2. Start giving them responsibility as soon as possible

Parents are personally responsible to teach their kids personal responsibility. The only way this happens is to take action steps, giving them specific tasks and clearly communicating your expectations to them. Our kids do laundry (they wash, dry, fold, and hang). They cook meals. They wash dishes. They take out the garbage. They clean the house. My wife and I often joke about how lucky our future daughter-in-laws will be when they marry two men who were trained well as boys. Bottom line? Your kids will learn responsibility from you, or they will learn to be irresponsible from the culture. The sooner you begin this the better.
Lazy hands make a man poor, but diligent hands bring wealth. (Proverbs 10:4)

3. Resist the temptation to always rescue them

When we rescue our children from the hard consequences of foolish or bad decisions, we are actually impeding their maturity and hindering their emotional, spiritual and intellectual development. Failure is a great teacher because it hurts, and we remember the things that hurt us. It may go against your intuition, but there comes a time when your kids have to live with the consequences of their choices. Let the sting settle in on them. Don’t bail them out.
The Lord has chastened me severely, but he has not given me over to death. (Psalm 118:18)

4. Let them fall and fail in a safe environment

It’s better for our children to fall and fail early, and in a safe environment, where we as parents can help them think about and reflect on where they went wrong and how they can do better next time. We tell our kids, “Linger on the lesson, don’t fixate on the failure.” We help them process the wisdom they can gain from their mistakes while receiving God’s grace where they messed up. We should teach our kids to fail fast and forget about it so that they know how to handle adversity and resist the peer pressure to follow the crowd.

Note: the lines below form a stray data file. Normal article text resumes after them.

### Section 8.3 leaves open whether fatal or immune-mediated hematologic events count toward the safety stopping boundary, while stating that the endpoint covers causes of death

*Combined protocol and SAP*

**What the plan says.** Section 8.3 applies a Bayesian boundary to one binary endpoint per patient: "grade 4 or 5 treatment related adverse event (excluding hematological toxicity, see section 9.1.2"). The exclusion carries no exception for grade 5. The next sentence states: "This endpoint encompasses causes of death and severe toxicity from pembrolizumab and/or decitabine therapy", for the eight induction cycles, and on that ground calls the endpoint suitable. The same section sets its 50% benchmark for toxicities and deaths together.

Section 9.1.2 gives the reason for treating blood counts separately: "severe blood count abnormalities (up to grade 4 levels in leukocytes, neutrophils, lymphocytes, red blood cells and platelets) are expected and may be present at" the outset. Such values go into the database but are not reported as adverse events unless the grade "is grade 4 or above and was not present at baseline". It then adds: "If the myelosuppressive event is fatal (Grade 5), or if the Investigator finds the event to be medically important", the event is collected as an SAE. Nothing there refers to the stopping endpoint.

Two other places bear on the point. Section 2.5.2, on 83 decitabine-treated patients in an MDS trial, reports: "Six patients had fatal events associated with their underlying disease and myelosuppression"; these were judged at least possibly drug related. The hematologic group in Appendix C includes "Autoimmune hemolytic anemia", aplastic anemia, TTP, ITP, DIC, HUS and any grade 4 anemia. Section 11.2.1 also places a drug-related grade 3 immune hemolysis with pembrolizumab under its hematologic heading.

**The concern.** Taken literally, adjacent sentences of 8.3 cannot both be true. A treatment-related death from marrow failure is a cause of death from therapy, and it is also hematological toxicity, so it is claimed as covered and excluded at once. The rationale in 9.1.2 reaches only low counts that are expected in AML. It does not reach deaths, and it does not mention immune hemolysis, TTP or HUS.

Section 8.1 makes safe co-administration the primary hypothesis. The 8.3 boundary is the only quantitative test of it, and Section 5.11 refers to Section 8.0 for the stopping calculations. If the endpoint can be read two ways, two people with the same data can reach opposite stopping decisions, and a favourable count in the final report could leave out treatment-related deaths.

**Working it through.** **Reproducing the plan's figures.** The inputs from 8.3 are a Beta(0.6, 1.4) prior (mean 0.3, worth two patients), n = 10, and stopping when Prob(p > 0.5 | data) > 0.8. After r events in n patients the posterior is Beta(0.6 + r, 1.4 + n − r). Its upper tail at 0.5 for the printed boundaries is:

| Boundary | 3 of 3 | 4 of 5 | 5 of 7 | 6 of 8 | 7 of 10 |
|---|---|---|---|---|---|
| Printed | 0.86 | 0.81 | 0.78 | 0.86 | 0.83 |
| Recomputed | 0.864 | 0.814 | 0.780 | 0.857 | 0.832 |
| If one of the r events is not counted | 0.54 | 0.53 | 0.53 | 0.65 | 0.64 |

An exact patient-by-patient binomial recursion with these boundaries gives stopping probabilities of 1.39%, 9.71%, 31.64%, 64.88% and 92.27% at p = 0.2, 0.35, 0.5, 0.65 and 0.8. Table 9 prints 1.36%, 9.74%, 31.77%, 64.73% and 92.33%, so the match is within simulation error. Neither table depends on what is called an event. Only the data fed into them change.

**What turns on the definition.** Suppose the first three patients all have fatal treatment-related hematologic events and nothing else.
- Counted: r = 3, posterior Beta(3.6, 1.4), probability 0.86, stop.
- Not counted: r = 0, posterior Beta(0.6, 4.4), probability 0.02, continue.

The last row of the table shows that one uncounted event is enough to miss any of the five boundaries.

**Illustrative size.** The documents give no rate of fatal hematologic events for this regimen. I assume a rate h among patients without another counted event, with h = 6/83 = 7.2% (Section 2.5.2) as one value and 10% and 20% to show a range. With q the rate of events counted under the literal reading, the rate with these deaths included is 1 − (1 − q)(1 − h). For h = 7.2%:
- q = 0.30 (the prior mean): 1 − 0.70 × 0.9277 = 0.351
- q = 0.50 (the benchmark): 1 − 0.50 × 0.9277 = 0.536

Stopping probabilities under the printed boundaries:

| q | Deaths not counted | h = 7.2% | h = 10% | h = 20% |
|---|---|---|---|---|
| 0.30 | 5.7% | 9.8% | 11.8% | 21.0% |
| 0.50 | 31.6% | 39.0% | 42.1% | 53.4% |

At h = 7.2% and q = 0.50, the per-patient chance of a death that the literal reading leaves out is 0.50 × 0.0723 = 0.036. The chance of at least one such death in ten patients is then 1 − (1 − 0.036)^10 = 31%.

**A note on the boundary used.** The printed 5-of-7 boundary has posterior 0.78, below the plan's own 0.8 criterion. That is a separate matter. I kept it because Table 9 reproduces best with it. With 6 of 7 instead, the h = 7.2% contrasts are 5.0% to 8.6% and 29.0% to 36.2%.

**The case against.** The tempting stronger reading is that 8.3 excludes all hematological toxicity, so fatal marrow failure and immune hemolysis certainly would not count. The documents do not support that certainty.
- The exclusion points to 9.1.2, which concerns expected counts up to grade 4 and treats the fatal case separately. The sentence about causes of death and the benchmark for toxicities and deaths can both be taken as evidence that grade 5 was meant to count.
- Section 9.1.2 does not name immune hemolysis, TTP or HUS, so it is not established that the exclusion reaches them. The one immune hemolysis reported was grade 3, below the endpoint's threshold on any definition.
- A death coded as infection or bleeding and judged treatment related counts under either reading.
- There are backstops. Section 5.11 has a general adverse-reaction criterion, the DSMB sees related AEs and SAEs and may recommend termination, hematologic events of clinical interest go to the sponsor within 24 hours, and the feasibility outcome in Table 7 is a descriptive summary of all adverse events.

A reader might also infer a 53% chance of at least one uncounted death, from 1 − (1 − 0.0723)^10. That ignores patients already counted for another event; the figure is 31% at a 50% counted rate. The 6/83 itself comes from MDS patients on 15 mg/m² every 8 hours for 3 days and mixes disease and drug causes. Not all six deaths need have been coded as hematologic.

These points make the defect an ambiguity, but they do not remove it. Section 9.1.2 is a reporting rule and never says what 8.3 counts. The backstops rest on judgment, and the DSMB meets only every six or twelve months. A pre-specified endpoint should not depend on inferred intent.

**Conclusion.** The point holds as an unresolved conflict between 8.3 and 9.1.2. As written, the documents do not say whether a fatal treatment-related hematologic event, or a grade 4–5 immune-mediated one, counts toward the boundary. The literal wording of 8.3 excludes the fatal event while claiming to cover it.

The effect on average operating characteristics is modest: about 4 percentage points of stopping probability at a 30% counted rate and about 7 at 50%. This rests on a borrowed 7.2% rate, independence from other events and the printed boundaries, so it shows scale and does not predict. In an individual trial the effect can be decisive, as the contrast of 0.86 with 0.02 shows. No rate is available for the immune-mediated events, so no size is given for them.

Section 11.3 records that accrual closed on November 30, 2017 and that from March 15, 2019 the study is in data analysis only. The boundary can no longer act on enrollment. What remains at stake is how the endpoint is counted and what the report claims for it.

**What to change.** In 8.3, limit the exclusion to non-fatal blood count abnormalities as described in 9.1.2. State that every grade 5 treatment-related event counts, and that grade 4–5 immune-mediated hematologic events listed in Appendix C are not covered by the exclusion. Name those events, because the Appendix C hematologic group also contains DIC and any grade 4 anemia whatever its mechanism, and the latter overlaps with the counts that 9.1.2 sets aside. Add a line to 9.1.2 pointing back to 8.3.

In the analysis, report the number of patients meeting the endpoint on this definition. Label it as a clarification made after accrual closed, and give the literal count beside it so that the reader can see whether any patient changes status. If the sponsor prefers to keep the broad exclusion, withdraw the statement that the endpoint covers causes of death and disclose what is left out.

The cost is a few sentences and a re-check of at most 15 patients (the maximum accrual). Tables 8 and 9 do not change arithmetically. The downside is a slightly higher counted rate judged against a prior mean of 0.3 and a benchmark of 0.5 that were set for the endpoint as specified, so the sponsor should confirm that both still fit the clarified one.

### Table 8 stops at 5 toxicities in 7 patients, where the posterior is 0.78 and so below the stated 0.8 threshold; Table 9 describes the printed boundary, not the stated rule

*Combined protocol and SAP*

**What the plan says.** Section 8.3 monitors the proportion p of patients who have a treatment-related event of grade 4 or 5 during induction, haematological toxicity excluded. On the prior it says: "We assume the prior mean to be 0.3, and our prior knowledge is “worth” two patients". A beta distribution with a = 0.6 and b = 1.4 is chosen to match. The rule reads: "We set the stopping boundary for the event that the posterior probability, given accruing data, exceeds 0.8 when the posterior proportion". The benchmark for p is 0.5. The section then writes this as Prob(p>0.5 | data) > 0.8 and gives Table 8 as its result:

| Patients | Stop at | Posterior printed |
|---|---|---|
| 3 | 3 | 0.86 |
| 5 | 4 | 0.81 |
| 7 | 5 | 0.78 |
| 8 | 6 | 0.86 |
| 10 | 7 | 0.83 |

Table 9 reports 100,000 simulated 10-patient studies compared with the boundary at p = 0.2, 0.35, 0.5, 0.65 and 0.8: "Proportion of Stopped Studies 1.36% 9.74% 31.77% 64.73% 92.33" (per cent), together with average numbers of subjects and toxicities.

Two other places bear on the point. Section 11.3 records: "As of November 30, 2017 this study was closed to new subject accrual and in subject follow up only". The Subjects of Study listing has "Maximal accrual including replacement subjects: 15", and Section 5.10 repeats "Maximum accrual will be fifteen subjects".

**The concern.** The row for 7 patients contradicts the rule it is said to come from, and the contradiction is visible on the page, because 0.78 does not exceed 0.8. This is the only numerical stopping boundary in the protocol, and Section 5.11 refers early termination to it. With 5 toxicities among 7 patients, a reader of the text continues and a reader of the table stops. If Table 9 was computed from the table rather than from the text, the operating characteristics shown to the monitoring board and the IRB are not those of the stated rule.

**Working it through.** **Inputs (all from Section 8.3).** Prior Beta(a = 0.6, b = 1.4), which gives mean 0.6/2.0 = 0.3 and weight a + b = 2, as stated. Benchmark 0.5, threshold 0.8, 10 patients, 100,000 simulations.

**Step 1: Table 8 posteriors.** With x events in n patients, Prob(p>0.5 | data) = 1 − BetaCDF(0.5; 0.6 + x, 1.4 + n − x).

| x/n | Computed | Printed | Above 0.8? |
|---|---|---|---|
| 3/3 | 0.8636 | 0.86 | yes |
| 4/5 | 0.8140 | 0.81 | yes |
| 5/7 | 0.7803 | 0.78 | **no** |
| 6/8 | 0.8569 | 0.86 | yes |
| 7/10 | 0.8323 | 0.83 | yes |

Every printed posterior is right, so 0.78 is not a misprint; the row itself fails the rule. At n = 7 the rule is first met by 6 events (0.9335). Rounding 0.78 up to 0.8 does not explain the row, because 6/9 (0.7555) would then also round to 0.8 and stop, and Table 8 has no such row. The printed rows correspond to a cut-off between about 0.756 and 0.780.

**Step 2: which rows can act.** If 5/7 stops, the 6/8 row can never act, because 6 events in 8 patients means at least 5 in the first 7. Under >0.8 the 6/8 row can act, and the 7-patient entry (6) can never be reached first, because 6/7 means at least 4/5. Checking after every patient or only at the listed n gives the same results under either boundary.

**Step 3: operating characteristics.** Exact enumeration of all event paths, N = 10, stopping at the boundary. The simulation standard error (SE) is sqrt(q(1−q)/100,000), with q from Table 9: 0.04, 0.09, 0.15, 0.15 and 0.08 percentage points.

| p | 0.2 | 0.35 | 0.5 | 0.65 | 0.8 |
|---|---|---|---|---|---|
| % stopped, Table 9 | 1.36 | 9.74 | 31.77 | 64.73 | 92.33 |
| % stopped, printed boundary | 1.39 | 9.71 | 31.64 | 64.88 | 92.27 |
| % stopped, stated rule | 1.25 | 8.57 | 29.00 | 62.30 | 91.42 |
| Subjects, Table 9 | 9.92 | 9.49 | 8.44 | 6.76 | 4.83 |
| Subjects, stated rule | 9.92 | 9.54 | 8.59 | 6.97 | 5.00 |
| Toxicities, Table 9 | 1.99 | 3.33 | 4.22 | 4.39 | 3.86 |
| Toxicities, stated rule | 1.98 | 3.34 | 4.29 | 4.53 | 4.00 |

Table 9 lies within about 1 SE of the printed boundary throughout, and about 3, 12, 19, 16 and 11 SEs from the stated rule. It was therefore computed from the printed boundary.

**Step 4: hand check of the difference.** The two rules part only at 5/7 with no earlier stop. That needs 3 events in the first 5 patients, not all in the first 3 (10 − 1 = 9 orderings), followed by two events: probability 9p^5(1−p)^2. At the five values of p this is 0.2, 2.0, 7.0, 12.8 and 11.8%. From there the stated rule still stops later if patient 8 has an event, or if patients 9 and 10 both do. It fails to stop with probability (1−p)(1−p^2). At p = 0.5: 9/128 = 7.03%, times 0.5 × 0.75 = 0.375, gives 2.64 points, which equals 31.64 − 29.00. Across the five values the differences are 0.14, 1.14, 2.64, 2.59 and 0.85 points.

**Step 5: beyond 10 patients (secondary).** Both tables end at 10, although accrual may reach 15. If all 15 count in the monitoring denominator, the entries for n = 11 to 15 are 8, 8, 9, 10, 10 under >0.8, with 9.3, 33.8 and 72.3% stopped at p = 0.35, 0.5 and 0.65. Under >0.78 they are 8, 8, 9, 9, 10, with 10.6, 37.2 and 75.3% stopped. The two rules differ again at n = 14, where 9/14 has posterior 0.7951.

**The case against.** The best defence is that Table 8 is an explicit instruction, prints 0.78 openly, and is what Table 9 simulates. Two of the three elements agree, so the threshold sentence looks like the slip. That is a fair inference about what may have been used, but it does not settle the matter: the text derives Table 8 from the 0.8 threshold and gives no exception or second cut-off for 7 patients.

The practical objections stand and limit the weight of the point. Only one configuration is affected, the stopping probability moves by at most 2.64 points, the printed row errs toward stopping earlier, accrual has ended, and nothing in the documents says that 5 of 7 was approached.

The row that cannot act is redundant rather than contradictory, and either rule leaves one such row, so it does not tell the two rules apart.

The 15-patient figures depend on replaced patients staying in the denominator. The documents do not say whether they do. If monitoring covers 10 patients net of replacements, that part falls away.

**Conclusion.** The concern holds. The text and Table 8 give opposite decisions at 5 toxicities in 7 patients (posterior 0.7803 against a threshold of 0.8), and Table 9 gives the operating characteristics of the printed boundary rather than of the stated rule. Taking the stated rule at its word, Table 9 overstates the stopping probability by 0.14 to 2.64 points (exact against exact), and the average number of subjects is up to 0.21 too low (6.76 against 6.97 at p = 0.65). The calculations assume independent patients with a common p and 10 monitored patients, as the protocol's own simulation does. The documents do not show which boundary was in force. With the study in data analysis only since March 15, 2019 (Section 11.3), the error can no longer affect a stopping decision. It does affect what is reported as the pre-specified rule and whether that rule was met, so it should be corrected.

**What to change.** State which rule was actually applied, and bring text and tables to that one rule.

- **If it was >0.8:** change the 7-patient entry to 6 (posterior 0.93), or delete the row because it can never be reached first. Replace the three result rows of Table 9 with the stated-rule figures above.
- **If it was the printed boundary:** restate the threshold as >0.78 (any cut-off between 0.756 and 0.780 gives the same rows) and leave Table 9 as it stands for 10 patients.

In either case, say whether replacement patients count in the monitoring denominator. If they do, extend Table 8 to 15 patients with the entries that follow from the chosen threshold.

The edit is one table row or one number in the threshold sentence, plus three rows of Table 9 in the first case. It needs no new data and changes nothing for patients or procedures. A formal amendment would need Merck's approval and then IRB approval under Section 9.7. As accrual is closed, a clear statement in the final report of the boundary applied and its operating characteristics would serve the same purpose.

Plans fail for a lack of counsel, but with many advisers they succeed. He who listens to a life-giving rebuke will be at home among the wise. (Proverbs 15:22, 31)

Our goal as parents isn’t to be perfect. It’s to be present. When we are there, involved in our kids lives by giving support, wisdom, correction, and even freedom to fail, God will instill in them, from scripture and our example, the ability to make good decisions.

Conversation Starters:

1. Ask your child, “If I were to give you three big responsibilities in this family and you got to choose which ones, what would you choose and why?”

2. Ask your child, “Do you think I trust you? Why or why not? Give examples.”

3. Ask your child, “What ways could we as your parents help you make better decisions regarding your friends, sports, work, and your money?”

4. Ask your child, “What areas of life do you feel unprepared for? What areas could we as your parents help teach you about? Finances? Relationships? School? Household chores?”

5. Ask your child, “What ways could we be more consistent in modeling good decision making for you as a teenager?”